Revenue Loss Photo

Hotels in Maryville planned to have a high number of guests with the Division II Central Regional Championship being held at Bearcat Arena March 14-17. Between five hotels in the city, there was approximately $39,000 lost in revenue due to COVID-19 calling for a cancellation of the tournament. 

Prior to 2020, Maryville experienced three weekends that served as an economic boost to the community. Those are, namely, Family Weekend, Homecoming Weekend and the weekends that Northwest men’s basketball has been good enough for the city to be the host site for the Division II Central Region Tournament for all three of those years.

The Bearcats were crowned the No. 1 seed in the Central Region again in 2020, which primed Maryville to again be the host site. With the cancellation of the tournament March 14-17 at Bearcat Arena in an attempt to reduce the spread of COVID-19, five hotels in the city lost out on roughly $39,000 of revenue.

The five hotels are Holiday Inn Express and Suites, Cobblestone Inn and Suites, Bearcat Inn and Suites, America’s Best Value Inn and Suites and Country Heart Inn.

The figures for the compilation of the five hotels were comprised of how many rooms were booked from March 13-15, how many of those were canceled in correlation with the tournament and the average price per room in each establishment, respectively.

“The cancellation of the Central Region Tournament certainly has a negative impact on the local economy; however the city of Maryville stands fully behind the actions of the NCAA and Northwest that are designed to keep their students and employees safe,” Maryville’s City Manager Greg McDanel said in an email. “COVID-19 requires an unprecedented national and local response, regardless of the economic impact. We will do our best to continue supporting the local economy during this time while adhering to recommendations from the CDC.”

For businesses in Maryville, the caution jeopardizes hours of operation, profit margins and, in extreme instances, the ability to keep the doors open. The latest adaptation for the city came in the form of Hy-Vee, which announced March 17 that store hours are changing from 8 a.m. to 8 p.m., effective March 19.

The biggest missed revenue opportunity came via Holiday Inn Express and Suites, which was left without approximately $11,960. The hotel has 59 rooms in the building, all of which were booked for the weekend, an employee said. Out of the 177 rooms that were supposed to be paid for over the three days, 115 of those ended up being canceled at a rate of $104 per night.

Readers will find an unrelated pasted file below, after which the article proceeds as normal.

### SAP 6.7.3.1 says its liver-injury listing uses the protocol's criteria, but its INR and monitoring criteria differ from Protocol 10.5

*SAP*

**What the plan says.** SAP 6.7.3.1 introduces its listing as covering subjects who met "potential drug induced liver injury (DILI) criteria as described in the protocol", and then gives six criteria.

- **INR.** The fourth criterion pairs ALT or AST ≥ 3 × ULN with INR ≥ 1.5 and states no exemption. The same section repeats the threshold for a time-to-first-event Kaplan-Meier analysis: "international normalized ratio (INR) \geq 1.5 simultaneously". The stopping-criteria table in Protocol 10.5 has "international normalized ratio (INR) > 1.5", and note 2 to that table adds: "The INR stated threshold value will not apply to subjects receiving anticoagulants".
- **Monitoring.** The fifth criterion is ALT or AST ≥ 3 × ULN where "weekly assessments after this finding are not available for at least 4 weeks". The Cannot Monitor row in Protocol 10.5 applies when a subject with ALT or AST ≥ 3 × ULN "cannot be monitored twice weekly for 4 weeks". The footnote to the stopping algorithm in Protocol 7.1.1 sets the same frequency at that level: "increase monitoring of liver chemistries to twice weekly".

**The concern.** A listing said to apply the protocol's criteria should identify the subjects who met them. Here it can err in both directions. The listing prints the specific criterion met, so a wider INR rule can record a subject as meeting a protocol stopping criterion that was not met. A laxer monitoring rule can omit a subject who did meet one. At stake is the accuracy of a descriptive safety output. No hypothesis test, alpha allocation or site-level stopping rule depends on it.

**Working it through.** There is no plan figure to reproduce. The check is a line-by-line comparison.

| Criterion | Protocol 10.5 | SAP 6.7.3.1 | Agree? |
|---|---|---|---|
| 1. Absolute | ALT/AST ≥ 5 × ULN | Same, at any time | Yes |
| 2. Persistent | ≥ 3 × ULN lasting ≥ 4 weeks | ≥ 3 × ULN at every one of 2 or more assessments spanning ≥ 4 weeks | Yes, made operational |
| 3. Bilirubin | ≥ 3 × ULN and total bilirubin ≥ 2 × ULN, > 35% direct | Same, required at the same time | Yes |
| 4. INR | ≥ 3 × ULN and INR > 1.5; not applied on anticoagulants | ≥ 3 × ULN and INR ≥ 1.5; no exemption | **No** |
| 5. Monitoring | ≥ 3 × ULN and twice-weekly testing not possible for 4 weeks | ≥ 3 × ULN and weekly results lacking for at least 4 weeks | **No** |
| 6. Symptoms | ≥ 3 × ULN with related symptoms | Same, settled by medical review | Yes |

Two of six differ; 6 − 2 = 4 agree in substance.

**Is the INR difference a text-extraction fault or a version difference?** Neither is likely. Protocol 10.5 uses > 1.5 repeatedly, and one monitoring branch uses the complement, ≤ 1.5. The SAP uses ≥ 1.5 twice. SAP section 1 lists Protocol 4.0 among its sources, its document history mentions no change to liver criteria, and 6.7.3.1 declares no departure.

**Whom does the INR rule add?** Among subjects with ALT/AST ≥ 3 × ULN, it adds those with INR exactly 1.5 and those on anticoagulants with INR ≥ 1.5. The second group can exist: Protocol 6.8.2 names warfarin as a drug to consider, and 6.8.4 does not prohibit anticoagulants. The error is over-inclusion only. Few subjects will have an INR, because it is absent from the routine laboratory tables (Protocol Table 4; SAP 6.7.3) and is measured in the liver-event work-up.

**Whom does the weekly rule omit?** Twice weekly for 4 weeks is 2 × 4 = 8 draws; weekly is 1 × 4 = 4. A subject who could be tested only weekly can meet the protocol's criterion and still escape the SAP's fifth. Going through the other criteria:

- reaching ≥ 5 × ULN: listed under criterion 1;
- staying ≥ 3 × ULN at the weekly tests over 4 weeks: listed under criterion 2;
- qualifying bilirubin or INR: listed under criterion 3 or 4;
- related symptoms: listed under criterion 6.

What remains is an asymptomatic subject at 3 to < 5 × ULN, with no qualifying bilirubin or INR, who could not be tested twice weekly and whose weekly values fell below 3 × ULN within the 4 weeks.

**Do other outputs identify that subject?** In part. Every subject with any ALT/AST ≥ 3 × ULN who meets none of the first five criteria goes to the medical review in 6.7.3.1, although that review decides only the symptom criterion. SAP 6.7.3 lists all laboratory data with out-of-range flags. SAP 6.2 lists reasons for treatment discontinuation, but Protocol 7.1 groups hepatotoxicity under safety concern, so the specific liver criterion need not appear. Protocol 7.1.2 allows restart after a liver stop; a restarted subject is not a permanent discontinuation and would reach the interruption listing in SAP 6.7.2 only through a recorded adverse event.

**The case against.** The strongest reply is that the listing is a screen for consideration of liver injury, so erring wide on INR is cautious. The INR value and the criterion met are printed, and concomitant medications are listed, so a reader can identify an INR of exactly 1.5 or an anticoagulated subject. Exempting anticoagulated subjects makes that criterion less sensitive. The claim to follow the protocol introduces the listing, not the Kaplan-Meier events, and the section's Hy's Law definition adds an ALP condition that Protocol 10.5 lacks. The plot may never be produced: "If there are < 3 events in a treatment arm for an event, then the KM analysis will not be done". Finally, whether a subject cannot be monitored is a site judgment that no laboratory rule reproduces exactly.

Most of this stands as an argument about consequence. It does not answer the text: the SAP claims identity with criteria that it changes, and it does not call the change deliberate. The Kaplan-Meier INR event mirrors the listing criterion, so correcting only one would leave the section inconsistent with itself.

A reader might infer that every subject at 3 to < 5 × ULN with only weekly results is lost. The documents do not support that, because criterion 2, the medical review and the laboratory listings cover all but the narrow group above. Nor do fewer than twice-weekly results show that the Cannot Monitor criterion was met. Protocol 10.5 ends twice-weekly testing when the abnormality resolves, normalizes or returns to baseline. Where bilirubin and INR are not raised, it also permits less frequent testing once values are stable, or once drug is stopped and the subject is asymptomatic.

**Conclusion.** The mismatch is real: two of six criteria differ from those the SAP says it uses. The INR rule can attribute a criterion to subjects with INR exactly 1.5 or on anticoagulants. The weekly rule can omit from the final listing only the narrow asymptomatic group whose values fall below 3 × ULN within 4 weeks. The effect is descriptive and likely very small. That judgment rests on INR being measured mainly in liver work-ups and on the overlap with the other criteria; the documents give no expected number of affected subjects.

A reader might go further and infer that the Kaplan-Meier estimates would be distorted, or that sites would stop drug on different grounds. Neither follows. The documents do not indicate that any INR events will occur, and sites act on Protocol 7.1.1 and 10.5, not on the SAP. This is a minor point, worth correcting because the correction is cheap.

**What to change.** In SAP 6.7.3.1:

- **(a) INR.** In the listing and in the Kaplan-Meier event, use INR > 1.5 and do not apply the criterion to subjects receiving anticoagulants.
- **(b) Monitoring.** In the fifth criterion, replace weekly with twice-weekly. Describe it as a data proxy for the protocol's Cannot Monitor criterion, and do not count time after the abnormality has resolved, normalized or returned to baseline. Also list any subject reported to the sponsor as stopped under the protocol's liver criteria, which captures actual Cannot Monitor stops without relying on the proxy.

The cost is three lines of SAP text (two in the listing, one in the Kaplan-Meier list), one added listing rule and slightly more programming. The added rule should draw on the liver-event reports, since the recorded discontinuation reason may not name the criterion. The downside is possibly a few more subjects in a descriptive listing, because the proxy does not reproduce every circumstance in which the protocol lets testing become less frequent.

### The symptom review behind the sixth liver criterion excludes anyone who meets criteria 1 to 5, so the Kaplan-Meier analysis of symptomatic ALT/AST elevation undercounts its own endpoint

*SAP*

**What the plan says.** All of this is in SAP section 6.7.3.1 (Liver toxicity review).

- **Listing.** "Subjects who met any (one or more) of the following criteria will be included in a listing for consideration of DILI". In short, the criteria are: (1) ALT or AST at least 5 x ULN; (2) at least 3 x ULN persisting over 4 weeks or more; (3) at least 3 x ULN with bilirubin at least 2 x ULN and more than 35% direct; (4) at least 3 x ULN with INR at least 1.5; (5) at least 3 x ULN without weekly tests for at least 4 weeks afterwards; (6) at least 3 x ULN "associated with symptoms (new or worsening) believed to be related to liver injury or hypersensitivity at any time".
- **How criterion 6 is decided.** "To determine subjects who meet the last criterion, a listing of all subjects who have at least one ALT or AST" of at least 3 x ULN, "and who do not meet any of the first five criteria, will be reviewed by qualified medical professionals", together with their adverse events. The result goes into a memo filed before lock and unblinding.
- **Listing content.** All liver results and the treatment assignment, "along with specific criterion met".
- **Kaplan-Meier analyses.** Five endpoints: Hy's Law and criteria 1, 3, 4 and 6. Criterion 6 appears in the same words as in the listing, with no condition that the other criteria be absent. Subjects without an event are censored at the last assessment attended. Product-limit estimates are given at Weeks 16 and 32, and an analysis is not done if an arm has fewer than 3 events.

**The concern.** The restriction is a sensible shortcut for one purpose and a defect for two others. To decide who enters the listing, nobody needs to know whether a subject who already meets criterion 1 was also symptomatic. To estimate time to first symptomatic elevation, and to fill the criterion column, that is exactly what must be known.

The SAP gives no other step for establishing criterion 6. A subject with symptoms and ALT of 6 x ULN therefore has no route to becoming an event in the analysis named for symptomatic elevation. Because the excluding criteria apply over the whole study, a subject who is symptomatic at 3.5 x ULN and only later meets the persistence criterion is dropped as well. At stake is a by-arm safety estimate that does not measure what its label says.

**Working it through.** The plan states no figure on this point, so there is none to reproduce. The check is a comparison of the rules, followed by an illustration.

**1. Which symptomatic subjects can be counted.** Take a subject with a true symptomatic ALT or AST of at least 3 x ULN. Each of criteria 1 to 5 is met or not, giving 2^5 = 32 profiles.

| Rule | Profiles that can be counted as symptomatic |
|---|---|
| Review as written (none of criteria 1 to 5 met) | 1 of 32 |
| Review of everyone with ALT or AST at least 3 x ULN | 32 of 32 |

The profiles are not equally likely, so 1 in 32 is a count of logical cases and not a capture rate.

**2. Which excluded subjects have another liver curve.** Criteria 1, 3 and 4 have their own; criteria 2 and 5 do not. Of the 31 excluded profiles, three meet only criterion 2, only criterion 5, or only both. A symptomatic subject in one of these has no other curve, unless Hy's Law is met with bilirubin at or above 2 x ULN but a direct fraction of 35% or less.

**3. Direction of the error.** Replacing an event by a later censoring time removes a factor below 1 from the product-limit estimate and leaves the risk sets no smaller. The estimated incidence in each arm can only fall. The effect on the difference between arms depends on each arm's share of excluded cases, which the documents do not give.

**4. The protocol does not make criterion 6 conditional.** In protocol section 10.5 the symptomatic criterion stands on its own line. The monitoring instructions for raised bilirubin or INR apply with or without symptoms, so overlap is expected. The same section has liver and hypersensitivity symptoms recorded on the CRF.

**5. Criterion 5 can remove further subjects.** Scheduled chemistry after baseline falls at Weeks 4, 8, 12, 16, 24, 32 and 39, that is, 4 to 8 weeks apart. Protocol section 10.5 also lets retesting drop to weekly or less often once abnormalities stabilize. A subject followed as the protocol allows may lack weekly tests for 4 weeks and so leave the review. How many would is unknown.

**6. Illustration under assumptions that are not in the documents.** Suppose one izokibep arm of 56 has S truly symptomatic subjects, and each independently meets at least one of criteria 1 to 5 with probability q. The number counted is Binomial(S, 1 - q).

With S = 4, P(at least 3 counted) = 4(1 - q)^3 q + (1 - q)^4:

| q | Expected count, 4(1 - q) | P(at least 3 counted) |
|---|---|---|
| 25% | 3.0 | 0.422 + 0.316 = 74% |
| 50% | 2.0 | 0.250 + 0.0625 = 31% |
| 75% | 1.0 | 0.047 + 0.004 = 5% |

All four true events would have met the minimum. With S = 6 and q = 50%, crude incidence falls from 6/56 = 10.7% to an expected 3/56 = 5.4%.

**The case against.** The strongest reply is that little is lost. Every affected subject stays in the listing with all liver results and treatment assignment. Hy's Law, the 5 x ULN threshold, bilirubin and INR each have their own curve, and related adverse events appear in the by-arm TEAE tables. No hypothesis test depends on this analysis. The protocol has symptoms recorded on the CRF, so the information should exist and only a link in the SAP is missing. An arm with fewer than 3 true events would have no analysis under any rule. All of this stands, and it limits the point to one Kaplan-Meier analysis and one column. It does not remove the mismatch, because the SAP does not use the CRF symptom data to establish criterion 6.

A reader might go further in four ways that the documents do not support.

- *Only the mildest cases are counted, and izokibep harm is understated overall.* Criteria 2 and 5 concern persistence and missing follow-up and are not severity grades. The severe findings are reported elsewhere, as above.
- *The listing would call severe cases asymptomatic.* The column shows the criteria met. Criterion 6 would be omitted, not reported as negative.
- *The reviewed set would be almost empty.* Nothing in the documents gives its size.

The same employee noted that the cancellations have been rather rough for the business, leaving employees with shortened hours.

It’s something that the employee said shouldn’t affect the company too much in the oncoming weeks. They noted that the hotel has been nearly full for the past several months due to the wind farm construction. For other businesses that aren’t being utilized by that industry, it could mean otherwise.

“All these companies in town that rely, I say rely, for eight months out of the year when students are here, that’s a livelihood,” Northwest Athletic Director Andy Peterson said. “We’ve heard for a long time that some of those companies really struggle in the summer months. They struggle with student help; they struggle with business because the population isn’t here.”

Using that same formula, Bearcat Inn and Suites missed out on roughly $6,200, America’s Best Value Inn and Suites lost an estimated $10,036, Cobblestone Inn and Suites missed out on approximately $9,600 and Country Hearth Inn lost near $1,214.

The pandemic leaves question marks among businesses in the city regarding what’s to come. Cities around the country have reduced social gatherings of variable amounts, closed restaurants and some have gone on 24-hour lockdown.

What’s next for businesses in Maryville isn’t something that can be speculated. The economic repercussions, Peterson said, aren’t things that can be taken lightly.

“Just a lot of disappointment and sadness there,” Peterson said. “At the same time, you understand the reason why. It’s not something — it’s not serious; it’s very serious. It’s not something that’s blown out of proportion; the numbers speak for themselves. It’s a pandemic and something that is moving — an abundance of caution is what it is.”

“I think it’s to be determined on what happens with the city of Maryville,” Peterson said. “I do think we’re doing what’s best for the city of Maryville.”

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